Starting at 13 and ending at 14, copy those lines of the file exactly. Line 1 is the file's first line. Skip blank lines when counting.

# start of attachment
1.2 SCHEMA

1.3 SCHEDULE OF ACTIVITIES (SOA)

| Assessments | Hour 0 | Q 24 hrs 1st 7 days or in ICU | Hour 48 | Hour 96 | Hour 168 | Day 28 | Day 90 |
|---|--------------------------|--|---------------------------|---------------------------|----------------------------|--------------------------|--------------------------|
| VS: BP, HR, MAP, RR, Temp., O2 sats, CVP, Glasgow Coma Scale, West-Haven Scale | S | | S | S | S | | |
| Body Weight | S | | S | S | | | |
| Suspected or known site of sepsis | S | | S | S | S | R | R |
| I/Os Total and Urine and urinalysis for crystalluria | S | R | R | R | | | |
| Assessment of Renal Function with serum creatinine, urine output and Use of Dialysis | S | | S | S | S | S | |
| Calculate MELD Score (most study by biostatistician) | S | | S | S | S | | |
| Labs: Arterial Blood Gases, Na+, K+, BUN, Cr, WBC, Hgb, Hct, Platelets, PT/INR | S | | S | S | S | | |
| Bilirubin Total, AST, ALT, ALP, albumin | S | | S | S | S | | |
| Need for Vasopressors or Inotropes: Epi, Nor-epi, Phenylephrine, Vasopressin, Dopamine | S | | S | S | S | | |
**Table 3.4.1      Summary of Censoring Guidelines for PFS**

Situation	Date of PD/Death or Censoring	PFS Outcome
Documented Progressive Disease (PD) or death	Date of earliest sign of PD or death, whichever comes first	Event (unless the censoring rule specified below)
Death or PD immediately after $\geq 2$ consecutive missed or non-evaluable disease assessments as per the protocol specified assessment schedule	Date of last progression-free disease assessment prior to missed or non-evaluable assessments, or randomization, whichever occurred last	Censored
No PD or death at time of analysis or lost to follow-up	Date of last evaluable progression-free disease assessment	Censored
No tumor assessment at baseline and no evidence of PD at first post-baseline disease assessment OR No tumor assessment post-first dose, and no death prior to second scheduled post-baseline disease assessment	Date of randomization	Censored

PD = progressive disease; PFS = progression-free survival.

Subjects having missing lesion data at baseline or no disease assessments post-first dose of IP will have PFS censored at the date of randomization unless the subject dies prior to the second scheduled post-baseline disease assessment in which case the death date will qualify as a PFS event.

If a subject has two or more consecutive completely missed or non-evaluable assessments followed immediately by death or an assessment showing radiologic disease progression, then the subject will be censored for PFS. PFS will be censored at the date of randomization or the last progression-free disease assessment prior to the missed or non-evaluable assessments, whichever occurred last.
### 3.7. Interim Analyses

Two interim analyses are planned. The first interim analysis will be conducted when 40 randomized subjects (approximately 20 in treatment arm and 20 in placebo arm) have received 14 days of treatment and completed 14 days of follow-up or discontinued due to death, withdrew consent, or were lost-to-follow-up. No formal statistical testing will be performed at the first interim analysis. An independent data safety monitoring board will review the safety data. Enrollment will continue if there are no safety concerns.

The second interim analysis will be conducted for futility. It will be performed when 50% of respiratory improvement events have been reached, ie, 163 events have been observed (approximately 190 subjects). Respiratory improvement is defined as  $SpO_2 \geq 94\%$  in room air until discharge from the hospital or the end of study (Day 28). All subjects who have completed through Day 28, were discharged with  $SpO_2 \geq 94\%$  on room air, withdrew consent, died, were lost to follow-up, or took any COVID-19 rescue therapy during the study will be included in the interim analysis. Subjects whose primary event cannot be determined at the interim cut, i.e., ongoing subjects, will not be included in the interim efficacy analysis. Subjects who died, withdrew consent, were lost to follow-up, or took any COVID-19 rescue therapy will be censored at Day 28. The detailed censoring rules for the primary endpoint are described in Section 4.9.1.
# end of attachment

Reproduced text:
| Need for Vasopressors or Inotropes: Epi, Nor-epi, Phenylephrine, Vasopressin, Dopamine | S | | S | S | S | | |
**Table 3.4.1      Summary of Censoring Guidelines for PFS**